The revelation of WireLurker ends the era of innocence for mobile software platforms. Today, mobile applications provide more than fun and entertainment. Day by day, applications are integrating tightly with our jobs, health, and finance. Jailbroken phones have long faced the malware threat, and WireLurker is a prime example of how the security of any app on any device is at risk. Organizations providing mobile applications invest in perimeter and infrastructure protection. WireLurker illuminates that mobile applications expand the perimeter to include new risks that may be neglected. 

Mobile application developers employ best practices to engage in a range of application security activities across the SDLC. Threat modeling, architectural risk assessment, source code review, penetration testing, application monitoring, and more mitigate a whole range of software vulnerabilities before the app even leaves the development environment. Traditional software security methodologies assume that the attacker is on the outside looking in. Mobile applications are encrypted to prevent an attacker from analyzing the code. Unfortunately, the reality is that with just a few seconds and freely available tools an iOS application is easily decrypted. That shouldn't be surprising, after all, the device must execute the code!  Once the decrypted binary is revealed, the reverse engineering process begins. The attacker is now looking at the application from the inside out.

WireLurker demonstrates that even if the traditional methods are implemented perfectly and the code is believed to be vulnerability-free, the application's binary code is still at risk. As a result, the impact of all the other security investments could be jeopardized as well. The perception that binary code is inherently more secure is giving way to the reality that attackers have an arsenal of tools at their disposal. For instance, several tools automatically decompile binary code to nearly perfect source-code. Attackers will always choose the path of least resistance, and there is another way to attack in iOS.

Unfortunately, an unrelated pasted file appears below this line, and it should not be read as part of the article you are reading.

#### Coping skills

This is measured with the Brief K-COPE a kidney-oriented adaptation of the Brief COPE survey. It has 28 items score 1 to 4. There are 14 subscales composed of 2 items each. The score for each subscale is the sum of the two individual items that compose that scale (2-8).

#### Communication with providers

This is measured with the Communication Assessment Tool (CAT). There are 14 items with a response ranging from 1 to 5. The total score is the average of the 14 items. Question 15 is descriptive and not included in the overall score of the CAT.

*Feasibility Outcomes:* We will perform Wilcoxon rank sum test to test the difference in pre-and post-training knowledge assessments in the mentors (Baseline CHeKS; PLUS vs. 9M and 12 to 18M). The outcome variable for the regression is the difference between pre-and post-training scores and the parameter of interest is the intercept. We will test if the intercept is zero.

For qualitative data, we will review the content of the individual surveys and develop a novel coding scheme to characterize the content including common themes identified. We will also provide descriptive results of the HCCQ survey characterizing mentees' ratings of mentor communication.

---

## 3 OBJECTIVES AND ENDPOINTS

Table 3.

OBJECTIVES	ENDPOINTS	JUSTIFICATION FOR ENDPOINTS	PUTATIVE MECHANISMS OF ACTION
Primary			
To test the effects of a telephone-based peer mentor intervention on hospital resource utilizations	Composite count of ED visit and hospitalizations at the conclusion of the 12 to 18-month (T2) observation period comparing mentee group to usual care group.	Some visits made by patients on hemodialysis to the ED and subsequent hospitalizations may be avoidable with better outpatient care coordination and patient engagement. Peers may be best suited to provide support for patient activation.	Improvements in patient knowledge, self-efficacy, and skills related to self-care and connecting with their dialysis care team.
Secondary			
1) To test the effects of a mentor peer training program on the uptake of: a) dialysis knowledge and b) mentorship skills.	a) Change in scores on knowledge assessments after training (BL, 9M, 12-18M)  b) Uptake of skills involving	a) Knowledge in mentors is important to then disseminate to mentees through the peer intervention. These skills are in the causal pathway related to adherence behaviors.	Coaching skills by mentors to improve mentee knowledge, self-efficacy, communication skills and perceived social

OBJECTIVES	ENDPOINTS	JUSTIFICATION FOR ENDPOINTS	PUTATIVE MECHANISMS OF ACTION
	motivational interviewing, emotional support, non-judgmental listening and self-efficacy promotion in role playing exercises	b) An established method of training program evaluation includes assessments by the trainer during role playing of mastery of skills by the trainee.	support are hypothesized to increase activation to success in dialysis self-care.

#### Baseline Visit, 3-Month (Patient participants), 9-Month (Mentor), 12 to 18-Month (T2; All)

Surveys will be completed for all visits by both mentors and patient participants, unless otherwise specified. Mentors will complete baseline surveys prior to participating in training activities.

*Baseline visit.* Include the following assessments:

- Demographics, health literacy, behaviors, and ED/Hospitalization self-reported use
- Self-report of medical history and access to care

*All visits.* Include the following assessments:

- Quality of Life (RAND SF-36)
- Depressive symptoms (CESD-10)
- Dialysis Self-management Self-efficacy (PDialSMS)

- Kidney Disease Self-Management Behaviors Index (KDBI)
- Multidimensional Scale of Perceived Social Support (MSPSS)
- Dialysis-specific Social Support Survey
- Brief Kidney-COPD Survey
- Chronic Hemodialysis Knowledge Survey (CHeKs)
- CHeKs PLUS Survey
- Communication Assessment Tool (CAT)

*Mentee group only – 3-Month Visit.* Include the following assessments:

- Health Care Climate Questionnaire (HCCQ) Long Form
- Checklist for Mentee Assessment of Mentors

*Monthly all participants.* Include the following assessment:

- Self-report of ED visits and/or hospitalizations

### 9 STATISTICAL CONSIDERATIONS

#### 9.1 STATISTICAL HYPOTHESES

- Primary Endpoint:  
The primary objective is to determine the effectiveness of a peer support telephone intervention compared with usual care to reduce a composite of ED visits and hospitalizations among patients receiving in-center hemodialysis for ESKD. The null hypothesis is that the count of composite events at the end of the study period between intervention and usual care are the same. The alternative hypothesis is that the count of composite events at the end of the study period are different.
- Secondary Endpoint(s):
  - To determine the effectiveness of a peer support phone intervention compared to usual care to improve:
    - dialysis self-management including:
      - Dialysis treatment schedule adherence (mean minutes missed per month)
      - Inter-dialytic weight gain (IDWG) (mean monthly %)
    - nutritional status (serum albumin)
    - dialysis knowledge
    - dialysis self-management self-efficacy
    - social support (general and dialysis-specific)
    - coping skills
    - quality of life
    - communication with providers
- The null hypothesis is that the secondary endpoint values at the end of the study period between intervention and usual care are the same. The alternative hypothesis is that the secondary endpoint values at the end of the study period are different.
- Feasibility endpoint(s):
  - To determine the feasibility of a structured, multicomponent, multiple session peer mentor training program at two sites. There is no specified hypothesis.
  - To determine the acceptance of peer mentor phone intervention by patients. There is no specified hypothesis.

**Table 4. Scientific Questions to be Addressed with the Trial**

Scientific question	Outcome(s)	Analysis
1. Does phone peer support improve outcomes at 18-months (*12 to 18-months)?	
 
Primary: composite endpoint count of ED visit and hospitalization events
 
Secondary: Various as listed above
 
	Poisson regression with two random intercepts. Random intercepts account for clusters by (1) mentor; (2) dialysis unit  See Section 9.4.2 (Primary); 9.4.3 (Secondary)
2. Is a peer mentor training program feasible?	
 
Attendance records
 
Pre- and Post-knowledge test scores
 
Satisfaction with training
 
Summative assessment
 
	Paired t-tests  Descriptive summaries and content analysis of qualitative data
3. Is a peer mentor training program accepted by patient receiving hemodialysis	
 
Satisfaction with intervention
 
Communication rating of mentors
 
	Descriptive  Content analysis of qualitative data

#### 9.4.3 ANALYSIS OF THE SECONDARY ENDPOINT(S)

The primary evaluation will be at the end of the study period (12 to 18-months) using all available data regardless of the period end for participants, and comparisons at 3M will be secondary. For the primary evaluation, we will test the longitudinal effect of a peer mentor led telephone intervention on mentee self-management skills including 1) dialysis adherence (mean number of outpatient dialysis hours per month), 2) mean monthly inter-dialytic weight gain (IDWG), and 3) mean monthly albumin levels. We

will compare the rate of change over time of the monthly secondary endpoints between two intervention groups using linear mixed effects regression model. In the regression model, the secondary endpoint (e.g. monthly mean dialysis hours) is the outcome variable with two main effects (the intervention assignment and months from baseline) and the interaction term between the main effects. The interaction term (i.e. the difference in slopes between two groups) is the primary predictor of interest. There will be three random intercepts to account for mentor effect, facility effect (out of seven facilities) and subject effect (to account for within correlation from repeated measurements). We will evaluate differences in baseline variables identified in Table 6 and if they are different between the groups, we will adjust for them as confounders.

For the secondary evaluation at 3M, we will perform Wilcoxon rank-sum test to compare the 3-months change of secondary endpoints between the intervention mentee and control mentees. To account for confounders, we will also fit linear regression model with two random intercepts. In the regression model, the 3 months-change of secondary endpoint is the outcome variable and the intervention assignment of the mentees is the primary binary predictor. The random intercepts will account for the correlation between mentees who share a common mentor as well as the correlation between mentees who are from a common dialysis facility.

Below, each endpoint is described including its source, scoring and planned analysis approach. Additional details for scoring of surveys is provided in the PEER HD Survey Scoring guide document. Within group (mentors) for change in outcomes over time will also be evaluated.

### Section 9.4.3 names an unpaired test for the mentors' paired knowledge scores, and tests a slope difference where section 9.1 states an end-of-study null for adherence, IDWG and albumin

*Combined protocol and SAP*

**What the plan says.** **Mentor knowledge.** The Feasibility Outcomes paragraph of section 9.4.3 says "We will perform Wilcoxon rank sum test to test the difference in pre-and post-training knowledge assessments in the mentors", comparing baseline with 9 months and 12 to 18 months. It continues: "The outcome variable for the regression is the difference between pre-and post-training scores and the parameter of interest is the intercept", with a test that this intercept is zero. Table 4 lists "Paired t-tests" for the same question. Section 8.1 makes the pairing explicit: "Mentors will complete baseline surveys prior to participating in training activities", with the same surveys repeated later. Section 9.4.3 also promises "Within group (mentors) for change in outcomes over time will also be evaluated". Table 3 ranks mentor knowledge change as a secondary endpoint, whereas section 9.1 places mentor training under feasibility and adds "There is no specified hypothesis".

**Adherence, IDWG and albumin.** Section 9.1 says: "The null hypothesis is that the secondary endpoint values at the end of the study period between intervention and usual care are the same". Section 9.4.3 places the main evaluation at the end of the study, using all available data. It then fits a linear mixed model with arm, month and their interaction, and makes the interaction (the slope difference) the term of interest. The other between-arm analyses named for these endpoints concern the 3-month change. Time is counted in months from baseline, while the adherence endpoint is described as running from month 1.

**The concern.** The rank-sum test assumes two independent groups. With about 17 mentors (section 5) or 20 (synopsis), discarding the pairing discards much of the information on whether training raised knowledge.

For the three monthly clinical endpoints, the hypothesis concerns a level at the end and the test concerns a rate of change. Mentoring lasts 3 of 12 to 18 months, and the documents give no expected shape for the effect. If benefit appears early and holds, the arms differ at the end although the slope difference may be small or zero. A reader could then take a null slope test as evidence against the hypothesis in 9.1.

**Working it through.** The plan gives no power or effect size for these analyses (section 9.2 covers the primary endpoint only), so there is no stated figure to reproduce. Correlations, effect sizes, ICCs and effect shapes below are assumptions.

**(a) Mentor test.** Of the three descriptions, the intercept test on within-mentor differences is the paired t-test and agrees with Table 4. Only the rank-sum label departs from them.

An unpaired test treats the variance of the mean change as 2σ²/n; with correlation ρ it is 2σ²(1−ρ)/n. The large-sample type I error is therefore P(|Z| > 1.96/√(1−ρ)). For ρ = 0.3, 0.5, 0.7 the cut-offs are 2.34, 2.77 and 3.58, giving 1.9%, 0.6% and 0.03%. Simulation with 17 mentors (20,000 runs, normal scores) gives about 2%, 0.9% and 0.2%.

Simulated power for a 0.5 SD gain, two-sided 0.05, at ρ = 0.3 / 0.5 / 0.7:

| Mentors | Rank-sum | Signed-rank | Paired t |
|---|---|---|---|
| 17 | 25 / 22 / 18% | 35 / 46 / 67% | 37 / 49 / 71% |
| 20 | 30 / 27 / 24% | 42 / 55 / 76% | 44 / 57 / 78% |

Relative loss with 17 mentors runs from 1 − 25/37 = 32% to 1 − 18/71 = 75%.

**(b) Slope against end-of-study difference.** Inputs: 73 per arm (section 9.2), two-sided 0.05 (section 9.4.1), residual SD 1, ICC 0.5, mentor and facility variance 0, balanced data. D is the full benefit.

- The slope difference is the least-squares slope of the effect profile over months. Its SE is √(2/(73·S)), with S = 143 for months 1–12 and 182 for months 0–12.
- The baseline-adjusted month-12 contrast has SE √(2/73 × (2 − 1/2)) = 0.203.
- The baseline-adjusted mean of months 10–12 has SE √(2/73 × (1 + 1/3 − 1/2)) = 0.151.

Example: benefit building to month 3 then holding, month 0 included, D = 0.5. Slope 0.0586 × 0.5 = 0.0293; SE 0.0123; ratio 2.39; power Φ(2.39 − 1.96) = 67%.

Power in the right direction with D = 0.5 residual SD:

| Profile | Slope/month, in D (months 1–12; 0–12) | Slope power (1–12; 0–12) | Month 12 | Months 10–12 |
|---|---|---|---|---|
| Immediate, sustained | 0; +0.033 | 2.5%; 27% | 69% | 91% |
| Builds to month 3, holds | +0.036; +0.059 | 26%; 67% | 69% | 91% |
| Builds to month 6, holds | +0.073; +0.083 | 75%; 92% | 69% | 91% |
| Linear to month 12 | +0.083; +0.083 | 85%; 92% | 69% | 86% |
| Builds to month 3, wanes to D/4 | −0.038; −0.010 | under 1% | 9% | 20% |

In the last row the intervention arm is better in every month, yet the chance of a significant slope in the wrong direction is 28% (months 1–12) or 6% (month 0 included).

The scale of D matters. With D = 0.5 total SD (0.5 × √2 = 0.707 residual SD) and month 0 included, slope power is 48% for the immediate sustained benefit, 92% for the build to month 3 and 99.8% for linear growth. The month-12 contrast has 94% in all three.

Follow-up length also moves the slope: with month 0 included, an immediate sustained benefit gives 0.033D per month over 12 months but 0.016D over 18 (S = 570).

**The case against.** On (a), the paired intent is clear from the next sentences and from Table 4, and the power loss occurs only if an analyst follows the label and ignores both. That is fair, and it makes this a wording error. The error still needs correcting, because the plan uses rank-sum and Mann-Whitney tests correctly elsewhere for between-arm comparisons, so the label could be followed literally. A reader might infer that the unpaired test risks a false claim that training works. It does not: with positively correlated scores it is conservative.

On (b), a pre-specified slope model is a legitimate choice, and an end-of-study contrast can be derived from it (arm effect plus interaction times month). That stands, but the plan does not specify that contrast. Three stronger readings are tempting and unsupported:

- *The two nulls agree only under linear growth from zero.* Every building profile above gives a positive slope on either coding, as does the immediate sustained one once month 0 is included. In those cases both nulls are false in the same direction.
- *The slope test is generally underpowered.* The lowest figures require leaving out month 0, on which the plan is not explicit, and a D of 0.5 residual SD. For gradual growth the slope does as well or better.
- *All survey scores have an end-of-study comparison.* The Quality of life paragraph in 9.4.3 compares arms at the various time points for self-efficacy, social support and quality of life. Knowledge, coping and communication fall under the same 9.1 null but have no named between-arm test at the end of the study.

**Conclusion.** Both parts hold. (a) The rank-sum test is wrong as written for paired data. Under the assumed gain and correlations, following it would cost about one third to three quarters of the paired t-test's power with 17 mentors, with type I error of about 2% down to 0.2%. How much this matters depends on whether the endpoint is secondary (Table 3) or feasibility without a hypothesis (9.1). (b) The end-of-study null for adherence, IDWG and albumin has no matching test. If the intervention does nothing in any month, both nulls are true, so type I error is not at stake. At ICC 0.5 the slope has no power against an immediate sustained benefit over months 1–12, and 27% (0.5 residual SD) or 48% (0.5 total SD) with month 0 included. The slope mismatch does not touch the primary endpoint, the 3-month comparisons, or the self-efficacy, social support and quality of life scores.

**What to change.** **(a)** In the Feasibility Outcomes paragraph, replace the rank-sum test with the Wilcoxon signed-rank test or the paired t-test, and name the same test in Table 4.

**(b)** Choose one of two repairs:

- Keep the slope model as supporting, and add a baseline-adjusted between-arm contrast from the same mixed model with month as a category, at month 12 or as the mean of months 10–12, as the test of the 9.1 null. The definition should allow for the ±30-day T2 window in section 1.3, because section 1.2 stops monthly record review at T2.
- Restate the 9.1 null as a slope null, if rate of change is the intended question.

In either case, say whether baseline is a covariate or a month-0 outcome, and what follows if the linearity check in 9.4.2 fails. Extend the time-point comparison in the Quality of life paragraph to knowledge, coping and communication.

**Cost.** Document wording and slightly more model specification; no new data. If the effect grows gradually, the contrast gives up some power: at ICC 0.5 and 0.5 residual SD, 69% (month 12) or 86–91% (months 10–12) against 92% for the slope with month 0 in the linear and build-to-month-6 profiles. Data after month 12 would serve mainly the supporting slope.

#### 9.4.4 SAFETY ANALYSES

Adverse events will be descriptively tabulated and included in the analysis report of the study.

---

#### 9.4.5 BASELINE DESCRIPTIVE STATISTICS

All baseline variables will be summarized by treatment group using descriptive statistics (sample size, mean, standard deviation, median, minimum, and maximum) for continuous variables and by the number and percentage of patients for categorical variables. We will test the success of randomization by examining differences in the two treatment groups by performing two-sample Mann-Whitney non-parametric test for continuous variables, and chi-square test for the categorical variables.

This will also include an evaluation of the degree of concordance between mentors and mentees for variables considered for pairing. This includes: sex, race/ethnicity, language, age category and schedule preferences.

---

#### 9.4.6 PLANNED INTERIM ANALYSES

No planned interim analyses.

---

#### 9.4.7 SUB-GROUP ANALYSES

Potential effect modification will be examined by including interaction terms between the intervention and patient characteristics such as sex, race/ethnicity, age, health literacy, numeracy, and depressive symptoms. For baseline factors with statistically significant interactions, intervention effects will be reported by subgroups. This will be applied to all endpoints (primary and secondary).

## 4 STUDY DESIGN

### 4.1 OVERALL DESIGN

Until Apple fully replaces Objective-C with Swift, much of the iOS SDK carries another risk that is trivial to exploit. An interesting feature, provided by the Objective-C language, is called dynamic programming. Essentially, the programming language allows a programmer to redirect or "swizzle" an API at run-time. Attackers use this to intercept APIs and understand the data and control flow of the app. Wirelurker uses the swizzling attack, combined with a dynamic library, to exfiltrate user data without even modifying the code.

For a long time, Apple has prohibited an App Store app from loading dynamic libraries. On the other hand, the enterprise provisioning profile attack enables the attacker to bypass this restriction. The attack requires that the user trust the profile, but that's about to change. At WWDC14, Apple announced that iOS 8 permits developers to deploy apps with Frameworks. Inside a framework is binary code, which could provide a vehicle repeat this attack with even less effort. The inadvertent acceptance of a bogus provisioning profile is no longer required!

Not all is lost. The difficulty to reverse engineer an app is dependent on three things; the attacker, the code, and time. The attacker is independent of the application developer. However, the developer can influence the code complexity and time availability. Mobile software is unique with the ubiquitous App Store approach. Updates are readily available, and can be applied without any user intervention. If the software is difficult to understand and updates are frequent, the attacker will fail and likely move on to an easier target.

To change the complexity of the code, obfuscation and "run time" checks can increase the time required to analysis. The obfuscation converts normal operations into a network of code that executes quickly, but require orders of magnitude more time to understand. The inclusion of "run time" protection that checks the fidelity of the environment, an app can determine if an API is swizzled, or if the phone is jailbroken. Open Source and commercial solutions are readily available that extend protection beyond the perimeter.